Neutralizing BMP4 Ameliorates the Exacerbation of Glomerular Injuries in Diabetic Mice

To further delineate the role of BMP4 in the development of diabetic nephropathy, we administered a neutralizing antibody against BMP4 to both diabetic Smad1-Tg mice and their diabetic littermates. First, we evaluated the specificity of the neutralizing activity of the antibody using an assay measuring Smad1 phosphorylation in mesangial cells induced by BMPs and TGF-β. The addition of the antibody completely inhibited the phosphorylation of Smad1/5/8 induced by BMP4 but not by BMP2, BMP7, or TGF-β (Fig. 4A), indicating its specificity. Next, we administered the neutralizing antibody or control IgG to each group of mice (Table 2). The administration of the neutralizing antibody attenuated the nuclear translocation of phosphorylated Smad1 (Fig. 4B), ameliorated the glomerular accumulation of type IV collagen (Fig. 4D), and inhibited mesangial matrix expansion (Fig. 4C and F) in both diabetic Smad1-Tg mice and littermates. Furthermore, RT-qPCR of RNA from glomeruli isolated by laser-manipulated microdissection revealed that treatment with the BMP4-neutralizing antibody also improved glomerular expression of αSMA in both diabetic Smad1-Tg mice and littermates (Fig. 4E). However, the BMP4-neutralizing antibody did not have any effect on albuminuria (Fig. 4G).

Role of BMP4 in Mesangial Cell αSMA Expression

In this study, we demonstrate that overexpression and subsequent phosphorylation of Smad1 results in an increase in the glomerular expression of αSMA, whereas the inhibition of Smad1 phosphorylation using an anti-BMP4 antibody leads to the improvement of glomerular expression of αSMA. To further elucidate the relationship between Smad1 phosphorylation and αSMA, we generated Smad1 mutants: a constitutively active mutant in which two serine residues at the carboxyl termini were substituted with aspartic acid (Smad1-DVD) (26) and a dominant negative mutant in which the carboxyl termini were lacking (Smad1-ΔC) (Fig. 5A). The expression of Smad1-DVD increased the transcriptional activity of 3GC2-Lux, a Smad1-dependent reporter, whereas the expression of Smad1-ΔC did not (Fig. 5B). In mesangial cells, Smad1-DVD was localized in the nuclei, whereas Smad1-ΔC was localized mainly in the cytoplasm (Fig. 5C). Therefore, we asked whether the transcriptional activity of αSMA is modulated by the constitutive activation of Smad1 in mesangial cells. As expected, the expression of Smad1-DVD but not Smad1-ΔC increased the transcriptional activity of αSMA in mesangial cells (Fig. 5D). Finally, we examined whether dorsomorphin, a small molecule inhibitor of BMP signaling (33), can affect the expression of αSMA by inhibiting the phosphorylation of Smad1 in mesangial cells. As shown in Fig. 5E and F, BMP4 induced the phosphorylation of Smad1 along with increased αSMA expression, which was blocked by dorsomorphin. These data indicate that BMP4 mediates αSMA expression through the phosphorylation of Smad1 in mesangial cells.

Heterozygous SMAD1 Knockout Mice Exhibit Attenuated Mesangial Sclerosis in Diabetes

We further investigated whether the reduction of Smad1 expression improves diabetic glomerular changes by using heterozygous SMAD1 knockout (KO) mice, which were provided from Anita B. Roberts (National Cancer Institute, Bethesda, MD) (34). After the induction of diabetes, body weights, blood pressure, and HbA1c in diabetic SMAD1 heterozygous KO mice did not differ from diabetic WT mice (Supplementary Table 4). The glomerular expression of Smad1 was reduced by ∼30% in both diabetic and nondiabetic SMAD1 heterozygous KO mice (Fig. 6A). We observed a partial attenuation of albuminuria (Fig. 6B) and mesangial matrix expansion (Fig. 6C and D) along with improvement of the glomerular expression of Col4a1/a2 and Col1a1/a2 (Fig. 6E) in diabetic SMAD1 heterozygous KO mice compared with diabetic WT mice. These data suggest that Smad1 is a critical determinant for the development of diabetic nephropathy.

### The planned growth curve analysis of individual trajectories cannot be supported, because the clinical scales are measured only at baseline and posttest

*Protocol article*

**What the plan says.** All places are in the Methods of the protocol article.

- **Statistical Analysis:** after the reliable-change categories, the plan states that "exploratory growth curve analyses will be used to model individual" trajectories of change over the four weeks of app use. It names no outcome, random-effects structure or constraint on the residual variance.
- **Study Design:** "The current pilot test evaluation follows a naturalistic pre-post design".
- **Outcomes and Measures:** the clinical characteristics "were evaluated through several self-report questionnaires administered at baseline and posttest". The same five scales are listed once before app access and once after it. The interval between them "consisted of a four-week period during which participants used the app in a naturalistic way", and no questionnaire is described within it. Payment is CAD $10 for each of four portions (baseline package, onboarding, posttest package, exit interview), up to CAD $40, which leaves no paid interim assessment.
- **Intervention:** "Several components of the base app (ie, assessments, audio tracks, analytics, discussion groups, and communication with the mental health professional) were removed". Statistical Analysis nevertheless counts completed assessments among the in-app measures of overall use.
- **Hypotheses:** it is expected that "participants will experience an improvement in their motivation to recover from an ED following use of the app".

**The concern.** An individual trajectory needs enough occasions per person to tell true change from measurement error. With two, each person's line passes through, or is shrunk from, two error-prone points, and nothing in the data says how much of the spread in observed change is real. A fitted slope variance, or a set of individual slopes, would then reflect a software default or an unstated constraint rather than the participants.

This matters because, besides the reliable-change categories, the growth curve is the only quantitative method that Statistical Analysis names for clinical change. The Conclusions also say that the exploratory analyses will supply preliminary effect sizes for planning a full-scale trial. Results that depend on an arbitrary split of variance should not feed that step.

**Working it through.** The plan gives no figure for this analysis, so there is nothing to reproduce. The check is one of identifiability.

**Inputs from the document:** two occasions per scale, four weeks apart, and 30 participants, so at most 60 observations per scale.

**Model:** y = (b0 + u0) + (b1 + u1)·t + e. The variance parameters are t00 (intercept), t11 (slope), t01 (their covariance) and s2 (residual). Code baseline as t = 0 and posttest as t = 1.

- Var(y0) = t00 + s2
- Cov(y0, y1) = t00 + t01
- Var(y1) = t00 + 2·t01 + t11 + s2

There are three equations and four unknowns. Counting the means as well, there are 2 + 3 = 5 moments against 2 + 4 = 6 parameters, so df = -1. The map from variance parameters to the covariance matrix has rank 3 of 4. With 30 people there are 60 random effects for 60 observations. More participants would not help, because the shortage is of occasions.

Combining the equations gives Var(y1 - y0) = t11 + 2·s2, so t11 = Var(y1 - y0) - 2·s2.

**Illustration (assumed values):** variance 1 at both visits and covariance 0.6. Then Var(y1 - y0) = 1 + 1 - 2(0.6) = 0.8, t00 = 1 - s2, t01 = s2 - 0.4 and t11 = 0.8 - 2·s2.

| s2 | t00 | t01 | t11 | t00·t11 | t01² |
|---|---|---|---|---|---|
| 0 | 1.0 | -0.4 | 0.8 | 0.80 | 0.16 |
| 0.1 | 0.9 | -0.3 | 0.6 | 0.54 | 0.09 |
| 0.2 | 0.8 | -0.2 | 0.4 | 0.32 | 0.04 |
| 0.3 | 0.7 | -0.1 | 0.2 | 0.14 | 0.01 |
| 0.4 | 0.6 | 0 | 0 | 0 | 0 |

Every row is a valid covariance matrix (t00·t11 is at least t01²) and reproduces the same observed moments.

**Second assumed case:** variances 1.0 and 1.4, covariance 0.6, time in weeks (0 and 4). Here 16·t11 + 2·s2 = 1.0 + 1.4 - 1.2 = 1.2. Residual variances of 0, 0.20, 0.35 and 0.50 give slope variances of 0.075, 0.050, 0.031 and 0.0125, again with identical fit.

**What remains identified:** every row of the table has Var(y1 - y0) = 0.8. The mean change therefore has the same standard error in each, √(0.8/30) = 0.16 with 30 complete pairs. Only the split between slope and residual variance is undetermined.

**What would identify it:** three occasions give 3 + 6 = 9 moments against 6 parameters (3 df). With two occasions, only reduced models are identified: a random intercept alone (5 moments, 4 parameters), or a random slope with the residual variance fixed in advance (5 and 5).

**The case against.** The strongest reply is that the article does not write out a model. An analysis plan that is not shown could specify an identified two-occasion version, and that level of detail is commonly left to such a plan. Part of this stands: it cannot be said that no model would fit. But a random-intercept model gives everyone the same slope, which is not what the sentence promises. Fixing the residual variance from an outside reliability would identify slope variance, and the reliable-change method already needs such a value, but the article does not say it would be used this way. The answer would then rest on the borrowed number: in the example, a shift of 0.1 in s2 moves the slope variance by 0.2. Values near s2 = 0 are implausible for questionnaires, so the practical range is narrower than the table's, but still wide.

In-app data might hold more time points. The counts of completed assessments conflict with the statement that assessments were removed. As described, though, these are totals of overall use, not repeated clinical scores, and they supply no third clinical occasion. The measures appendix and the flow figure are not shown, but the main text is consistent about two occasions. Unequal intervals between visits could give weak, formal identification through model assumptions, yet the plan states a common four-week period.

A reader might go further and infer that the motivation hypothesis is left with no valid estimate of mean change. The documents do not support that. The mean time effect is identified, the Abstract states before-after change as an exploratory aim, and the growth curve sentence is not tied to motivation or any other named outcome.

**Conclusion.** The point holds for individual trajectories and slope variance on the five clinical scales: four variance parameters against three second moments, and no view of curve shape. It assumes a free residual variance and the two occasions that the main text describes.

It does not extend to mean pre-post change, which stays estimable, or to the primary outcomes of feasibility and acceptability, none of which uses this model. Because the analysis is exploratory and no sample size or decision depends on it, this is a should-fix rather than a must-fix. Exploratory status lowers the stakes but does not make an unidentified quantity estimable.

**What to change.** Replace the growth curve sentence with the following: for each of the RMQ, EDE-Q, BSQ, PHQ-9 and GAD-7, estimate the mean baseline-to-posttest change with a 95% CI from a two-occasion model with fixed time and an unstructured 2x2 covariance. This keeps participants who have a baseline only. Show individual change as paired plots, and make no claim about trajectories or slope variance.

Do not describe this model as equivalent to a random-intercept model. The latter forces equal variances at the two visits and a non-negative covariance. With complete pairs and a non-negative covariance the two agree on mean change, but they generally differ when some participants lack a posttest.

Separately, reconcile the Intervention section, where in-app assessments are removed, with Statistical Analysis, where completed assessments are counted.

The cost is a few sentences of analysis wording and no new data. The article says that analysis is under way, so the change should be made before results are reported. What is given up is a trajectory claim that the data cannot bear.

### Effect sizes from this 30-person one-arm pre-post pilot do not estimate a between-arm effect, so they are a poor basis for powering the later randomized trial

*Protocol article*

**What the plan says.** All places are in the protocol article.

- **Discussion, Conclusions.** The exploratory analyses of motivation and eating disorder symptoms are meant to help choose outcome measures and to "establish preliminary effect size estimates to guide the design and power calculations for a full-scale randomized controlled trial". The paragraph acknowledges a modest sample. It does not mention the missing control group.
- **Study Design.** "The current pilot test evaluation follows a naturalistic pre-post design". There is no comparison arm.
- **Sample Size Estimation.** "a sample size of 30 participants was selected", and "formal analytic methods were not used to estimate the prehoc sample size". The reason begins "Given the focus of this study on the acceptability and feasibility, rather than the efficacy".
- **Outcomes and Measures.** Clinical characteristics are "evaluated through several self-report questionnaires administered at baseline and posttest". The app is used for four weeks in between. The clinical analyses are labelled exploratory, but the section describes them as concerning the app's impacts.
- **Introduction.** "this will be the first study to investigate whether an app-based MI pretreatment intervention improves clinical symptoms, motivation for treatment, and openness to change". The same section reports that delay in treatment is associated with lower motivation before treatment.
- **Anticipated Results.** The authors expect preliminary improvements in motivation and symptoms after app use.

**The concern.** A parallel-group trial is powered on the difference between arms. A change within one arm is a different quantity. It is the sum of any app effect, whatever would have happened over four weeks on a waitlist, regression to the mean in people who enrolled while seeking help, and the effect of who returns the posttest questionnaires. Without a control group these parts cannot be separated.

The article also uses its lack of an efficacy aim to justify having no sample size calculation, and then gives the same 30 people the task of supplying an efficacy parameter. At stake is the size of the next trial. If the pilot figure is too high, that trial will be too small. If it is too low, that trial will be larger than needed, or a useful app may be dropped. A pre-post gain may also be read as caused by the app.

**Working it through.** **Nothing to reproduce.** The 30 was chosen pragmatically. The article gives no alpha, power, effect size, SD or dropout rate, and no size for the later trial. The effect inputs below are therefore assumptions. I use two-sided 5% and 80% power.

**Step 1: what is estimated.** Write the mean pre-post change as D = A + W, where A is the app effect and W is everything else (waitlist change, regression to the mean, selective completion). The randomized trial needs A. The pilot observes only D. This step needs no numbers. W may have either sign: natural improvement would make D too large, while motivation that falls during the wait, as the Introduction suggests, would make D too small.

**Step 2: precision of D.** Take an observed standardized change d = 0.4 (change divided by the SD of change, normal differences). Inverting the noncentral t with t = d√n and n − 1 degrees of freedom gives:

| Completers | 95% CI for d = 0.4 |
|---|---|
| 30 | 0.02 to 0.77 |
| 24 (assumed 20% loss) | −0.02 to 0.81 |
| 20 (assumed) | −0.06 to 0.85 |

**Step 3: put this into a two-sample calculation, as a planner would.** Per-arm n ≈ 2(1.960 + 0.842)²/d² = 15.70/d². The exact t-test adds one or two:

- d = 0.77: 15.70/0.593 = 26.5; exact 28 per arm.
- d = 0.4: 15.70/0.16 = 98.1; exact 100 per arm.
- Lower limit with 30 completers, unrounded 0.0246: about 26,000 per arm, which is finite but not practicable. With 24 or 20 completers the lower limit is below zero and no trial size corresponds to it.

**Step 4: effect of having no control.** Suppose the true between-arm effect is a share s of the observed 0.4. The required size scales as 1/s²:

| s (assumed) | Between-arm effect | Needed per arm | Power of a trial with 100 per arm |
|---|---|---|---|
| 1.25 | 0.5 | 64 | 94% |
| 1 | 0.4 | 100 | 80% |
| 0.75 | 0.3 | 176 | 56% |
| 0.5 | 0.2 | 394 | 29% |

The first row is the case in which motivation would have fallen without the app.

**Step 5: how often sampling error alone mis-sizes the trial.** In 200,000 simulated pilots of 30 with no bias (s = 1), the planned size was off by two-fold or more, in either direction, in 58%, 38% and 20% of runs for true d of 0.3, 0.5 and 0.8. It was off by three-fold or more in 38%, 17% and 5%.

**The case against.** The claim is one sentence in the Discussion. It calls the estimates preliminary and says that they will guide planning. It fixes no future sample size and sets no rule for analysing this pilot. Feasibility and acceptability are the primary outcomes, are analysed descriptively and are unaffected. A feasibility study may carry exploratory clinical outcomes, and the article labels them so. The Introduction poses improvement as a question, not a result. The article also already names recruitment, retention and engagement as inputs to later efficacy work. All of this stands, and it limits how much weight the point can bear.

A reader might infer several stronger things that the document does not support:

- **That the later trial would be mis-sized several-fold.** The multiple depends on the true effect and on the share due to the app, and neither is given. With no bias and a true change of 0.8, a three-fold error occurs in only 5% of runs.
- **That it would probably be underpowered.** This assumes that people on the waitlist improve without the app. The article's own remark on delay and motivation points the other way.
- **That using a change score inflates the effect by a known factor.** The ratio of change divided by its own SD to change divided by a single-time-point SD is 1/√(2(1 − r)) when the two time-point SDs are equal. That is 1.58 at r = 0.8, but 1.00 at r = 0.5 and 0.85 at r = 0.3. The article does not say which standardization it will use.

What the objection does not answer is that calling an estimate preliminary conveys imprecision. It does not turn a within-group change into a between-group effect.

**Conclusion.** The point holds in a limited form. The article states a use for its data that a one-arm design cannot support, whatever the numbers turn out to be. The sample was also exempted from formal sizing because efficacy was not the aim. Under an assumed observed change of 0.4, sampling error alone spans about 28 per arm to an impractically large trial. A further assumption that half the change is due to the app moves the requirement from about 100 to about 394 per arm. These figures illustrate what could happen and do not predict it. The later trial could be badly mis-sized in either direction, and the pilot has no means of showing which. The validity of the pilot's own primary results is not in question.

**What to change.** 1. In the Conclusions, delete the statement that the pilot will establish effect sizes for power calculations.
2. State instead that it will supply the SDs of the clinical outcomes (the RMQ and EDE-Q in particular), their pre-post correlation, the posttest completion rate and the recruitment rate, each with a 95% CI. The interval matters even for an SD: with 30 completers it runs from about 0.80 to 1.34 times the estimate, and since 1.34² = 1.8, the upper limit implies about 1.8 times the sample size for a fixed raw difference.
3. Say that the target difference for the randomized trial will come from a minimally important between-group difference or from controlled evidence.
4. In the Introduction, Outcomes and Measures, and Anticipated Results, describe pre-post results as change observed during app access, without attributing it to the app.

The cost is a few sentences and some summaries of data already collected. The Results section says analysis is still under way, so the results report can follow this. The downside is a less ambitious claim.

In this study, we demonstrate that Smad1 plays a critical role in the development of diabetic nephropathy. Smad1 is the only molecule shown in vivo to be a direct regulator of Col4a1/a2; therefore, it seems reasonable to consider Smad1 or its modifier as therapeutic targets for diabetic nephropathy. In this regard, BMP4 could be a potential candidate. We reported that heterozygous BMP4 KO mice exhibit attenuated diabetic nephropathy (18). However, because these mice display renal abnormalities (35), this attenuation might be partly due to the effect of the congenital kidney anomalies. Therefore, in the present study, we used a more physiological method for modulating BMP4 action using the BMP4-blocking antibody and demonstrated that the inhibition of BMP4 ameliorates diabetic glomerular injuries.

Although BMP7 is known to protect against diabetic nephropathy, the data suggest that BMP4 could aggravate diabetic nephropathy. BMP4 could have several distinct roles from BMP7 in its structure and function. First, BMP4 has only 58% homology in peptide sequence to BMP7. Second, the functional targets differ between BMP4 and BMP7 during kidney development. For example, BMP4 promotes glomerulogenesis, but BMP7 does not. On the other hand, BMP7 but not BMP4 contributes to mesenchymal survival (36). Finally, the downstream target of BMP4 is Smad1 in mesangial cells, as demonstrated in the present study, whereas the downstream target of BMP7 in mesangial cells is Smad5 (37). Thus, we suggest that each BMP has its own function and signaling targets in kidney development and disease progression.